My listing of these individuals does not indicate endorsement.
Individual Website Twitter Sander Greenland https://scholar.google.com/citations?user=HcvPl18AAAAJ&hl=en https://twitter.com/Lester_Domes David Spiegelhalter http://www.statslab.cam.ac.uk/~david/ https://twitter.com/d_spiegel Stephen Senn http://www.senns.uk/home.html https://twitter.com/stephensenn Philip Stark https://www.stat.berkeley.edu/~stark/ https://twitter.com/philipbstark Jonathan Bartlett https://thestatsgeek.com/ https://twitter.com/TheStatsGeek John Cook https://www.johndcook.com/blog/ https://twitter.com/JohnDCook Frank Harrell http://www.fharrell.com/ https://twitter.com/f2harrell Andrew Gelman https://statmodeling.stat.columbia.edu/ https://twitter.com/StatModeling Jessica Hullman https://t.co/6RHv7dwQ93 https://twitter.com/JessicaHullman Oliver Maclaren https://omaclaren.com/ https://twitter.com/omaclaren Corey Yanofsky https://itschancy.wordpress.com/ https://twitter.com/Corey_Yanofsky Darren Dahly https://statsepi.substack.com/ https://twitter.com/statsepi Andrew Althouse https://github.com/aalthous https://twitter.com/ADAlthousePhD Tim Morris https://iris.ucl.ac.uk/iris/browse/profile?upi=TNMOR17 https://twitter.com/tmorris_mrc Brennan Kahan https://scholar.google.com/citations?user=Lf0jsXAAAAAJ&hl=en https://twitter.com/Brennan_Kahan Kristoffer Magnusson http://rpsychologist.com/ https://twitter.com/krstoffr Richard Morey https://medium.com/@richarddmorey https://twitter.com/richarddmorey Alex Hayes https://www.alexpghayes.com/ https://twitter.com/alexpghayes Isabella R. Ghement ghement.ca https://twitter.com/IsabellaGhement R-Bloggers https://www.r-bloggers.com/ https://twitter.com/Rbloggers Comment Policy
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Mon, 01 Jan 0001 00:00:00 +0000https://lesslikely.com/comment-policy/General Guidelines Not Allowed All comments on this blog must be manually approved via Disqus (the comment managing system). I’m quite confident that I won’t have to halt or delete comments by most individuals, however, I still suggest quickly skimming over the community guidelines.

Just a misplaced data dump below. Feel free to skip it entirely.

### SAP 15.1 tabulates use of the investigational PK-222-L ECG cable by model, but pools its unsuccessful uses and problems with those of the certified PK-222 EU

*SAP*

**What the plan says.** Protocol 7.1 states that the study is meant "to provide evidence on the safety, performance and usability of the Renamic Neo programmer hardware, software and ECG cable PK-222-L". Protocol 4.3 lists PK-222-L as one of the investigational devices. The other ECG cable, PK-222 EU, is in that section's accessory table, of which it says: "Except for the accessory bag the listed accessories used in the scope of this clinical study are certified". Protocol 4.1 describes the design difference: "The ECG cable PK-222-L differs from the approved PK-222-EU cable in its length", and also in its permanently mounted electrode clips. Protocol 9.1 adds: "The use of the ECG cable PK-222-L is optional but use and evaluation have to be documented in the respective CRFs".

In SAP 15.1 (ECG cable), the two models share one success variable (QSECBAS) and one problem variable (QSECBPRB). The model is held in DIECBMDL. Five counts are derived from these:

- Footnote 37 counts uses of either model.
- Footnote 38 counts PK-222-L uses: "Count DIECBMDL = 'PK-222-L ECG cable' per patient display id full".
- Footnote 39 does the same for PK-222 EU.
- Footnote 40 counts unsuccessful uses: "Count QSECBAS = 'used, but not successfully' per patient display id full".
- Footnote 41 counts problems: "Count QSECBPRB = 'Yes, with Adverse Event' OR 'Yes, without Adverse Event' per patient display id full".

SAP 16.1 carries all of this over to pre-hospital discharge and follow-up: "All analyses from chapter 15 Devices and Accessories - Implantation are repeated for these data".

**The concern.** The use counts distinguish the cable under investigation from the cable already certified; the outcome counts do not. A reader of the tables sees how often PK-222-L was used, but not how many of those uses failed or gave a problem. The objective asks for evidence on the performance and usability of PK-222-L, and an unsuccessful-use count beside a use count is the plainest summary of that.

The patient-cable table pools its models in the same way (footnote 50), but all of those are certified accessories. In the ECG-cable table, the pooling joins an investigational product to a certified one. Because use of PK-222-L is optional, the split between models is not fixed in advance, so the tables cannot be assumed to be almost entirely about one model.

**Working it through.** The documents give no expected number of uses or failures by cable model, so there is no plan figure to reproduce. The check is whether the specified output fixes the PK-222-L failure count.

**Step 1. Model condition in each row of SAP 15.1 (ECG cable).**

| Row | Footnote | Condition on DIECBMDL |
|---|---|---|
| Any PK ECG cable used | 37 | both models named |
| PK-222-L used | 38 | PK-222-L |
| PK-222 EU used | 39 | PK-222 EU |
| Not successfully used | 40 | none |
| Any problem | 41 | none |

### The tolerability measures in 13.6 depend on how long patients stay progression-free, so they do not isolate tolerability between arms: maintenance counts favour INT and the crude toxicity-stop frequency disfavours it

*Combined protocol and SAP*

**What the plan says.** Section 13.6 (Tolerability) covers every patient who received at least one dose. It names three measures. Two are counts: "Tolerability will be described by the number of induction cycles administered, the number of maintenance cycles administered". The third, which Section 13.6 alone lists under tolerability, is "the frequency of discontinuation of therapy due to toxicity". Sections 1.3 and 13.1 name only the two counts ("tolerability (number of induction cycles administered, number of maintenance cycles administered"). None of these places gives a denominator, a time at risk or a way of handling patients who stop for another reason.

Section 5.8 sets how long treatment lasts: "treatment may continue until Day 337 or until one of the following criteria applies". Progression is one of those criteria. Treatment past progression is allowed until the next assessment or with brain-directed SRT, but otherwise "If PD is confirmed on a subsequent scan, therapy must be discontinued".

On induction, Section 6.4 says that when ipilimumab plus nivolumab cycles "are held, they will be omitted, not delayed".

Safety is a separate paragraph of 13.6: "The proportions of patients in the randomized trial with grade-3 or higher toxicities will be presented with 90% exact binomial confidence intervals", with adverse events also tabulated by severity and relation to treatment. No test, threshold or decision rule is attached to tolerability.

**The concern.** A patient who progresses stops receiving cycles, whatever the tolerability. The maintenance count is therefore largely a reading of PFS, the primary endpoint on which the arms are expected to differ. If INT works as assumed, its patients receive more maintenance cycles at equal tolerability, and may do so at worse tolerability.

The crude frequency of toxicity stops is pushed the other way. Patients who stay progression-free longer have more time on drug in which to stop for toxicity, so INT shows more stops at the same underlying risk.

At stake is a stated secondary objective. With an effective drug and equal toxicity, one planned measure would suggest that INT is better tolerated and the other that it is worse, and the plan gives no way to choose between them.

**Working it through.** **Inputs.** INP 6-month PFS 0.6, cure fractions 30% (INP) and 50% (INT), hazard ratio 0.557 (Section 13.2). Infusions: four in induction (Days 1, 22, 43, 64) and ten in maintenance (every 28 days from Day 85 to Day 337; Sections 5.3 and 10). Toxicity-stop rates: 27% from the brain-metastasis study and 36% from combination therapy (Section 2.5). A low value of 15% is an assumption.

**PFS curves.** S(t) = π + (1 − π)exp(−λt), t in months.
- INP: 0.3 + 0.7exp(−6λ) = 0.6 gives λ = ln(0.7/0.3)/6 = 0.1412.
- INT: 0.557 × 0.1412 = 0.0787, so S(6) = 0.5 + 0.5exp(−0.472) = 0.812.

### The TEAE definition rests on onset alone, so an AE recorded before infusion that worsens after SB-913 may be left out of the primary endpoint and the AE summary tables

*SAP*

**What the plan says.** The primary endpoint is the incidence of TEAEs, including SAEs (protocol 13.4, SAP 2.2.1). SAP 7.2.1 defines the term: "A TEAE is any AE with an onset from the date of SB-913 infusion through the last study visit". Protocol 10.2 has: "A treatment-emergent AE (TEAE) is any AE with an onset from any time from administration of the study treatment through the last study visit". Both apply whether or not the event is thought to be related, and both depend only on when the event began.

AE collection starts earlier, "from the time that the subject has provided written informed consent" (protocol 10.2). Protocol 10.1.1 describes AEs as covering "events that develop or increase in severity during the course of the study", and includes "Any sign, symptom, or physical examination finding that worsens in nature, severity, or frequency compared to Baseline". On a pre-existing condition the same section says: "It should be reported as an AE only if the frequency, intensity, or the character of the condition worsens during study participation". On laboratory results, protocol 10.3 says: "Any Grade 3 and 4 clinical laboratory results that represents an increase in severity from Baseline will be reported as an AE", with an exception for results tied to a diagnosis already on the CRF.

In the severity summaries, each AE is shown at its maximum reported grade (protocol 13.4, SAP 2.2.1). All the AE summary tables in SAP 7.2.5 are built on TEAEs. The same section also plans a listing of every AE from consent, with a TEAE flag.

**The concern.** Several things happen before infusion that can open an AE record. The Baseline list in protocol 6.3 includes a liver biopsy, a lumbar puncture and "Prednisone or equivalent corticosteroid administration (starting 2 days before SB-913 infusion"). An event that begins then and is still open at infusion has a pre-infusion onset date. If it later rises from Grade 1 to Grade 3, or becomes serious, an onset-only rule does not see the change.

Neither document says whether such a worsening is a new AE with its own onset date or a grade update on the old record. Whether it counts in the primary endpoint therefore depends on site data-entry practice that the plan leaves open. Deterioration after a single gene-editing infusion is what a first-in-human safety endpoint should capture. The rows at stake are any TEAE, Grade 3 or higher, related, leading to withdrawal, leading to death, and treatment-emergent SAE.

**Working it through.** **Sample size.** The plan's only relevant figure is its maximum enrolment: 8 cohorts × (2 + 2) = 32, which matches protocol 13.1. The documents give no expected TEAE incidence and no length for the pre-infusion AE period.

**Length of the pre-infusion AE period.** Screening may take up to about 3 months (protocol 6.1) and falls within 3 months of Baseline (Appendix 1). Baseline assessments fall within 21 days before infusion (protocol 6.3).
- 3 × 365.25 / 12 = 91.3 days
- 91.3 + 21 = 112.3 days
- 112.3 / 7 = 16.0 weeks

General Guidelines Please read the article before commenting.
Please try to stay on topic. Your comment can just be a joke but at least make it relevant!
Criticism (even harsh criticism) is welcome, but please avoid attacking anyone’s character.
Not Allowed Folks who post the following will not have their comments approved and constantly doing the following will likely get you banned from commenting and banned from the blog.
Spam, sales pitches, affiliate links.
Links to other content without any qualifying comments.
Harassment or bullying of any individuals (on the blog or individuals outside of the blog).
Hate speech against a group of people.
Not too hard to follow. Just be respectful, please. Thank you and happy commenting!Community Code of Conduct
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Mon, 01 Jan 0001 00:00:00 +0000https://lesslikely.com/conduct/Our Pledge Our Standards Enforcement Responsibilities Enforcement Enforcement Guidelines 1. Correction 2. Warning 3. Temporary Ban 4. Permanent Ban Attribution The following code of conduct is adopted from the tidyverse community and sets the conduct on this website along with the comment policy and privacy policy.
Our Pledge We as members, contributors, and leaders pledge to make participation in our community a harassment-free experience for everyone, regardless of age, body size, visible or invisible disability, ethnicity, sex characteristics, gender identity and expression, level of experience, education, socio-economic status, nationality, personal appearance, race, religion, or sexual identity and orientation.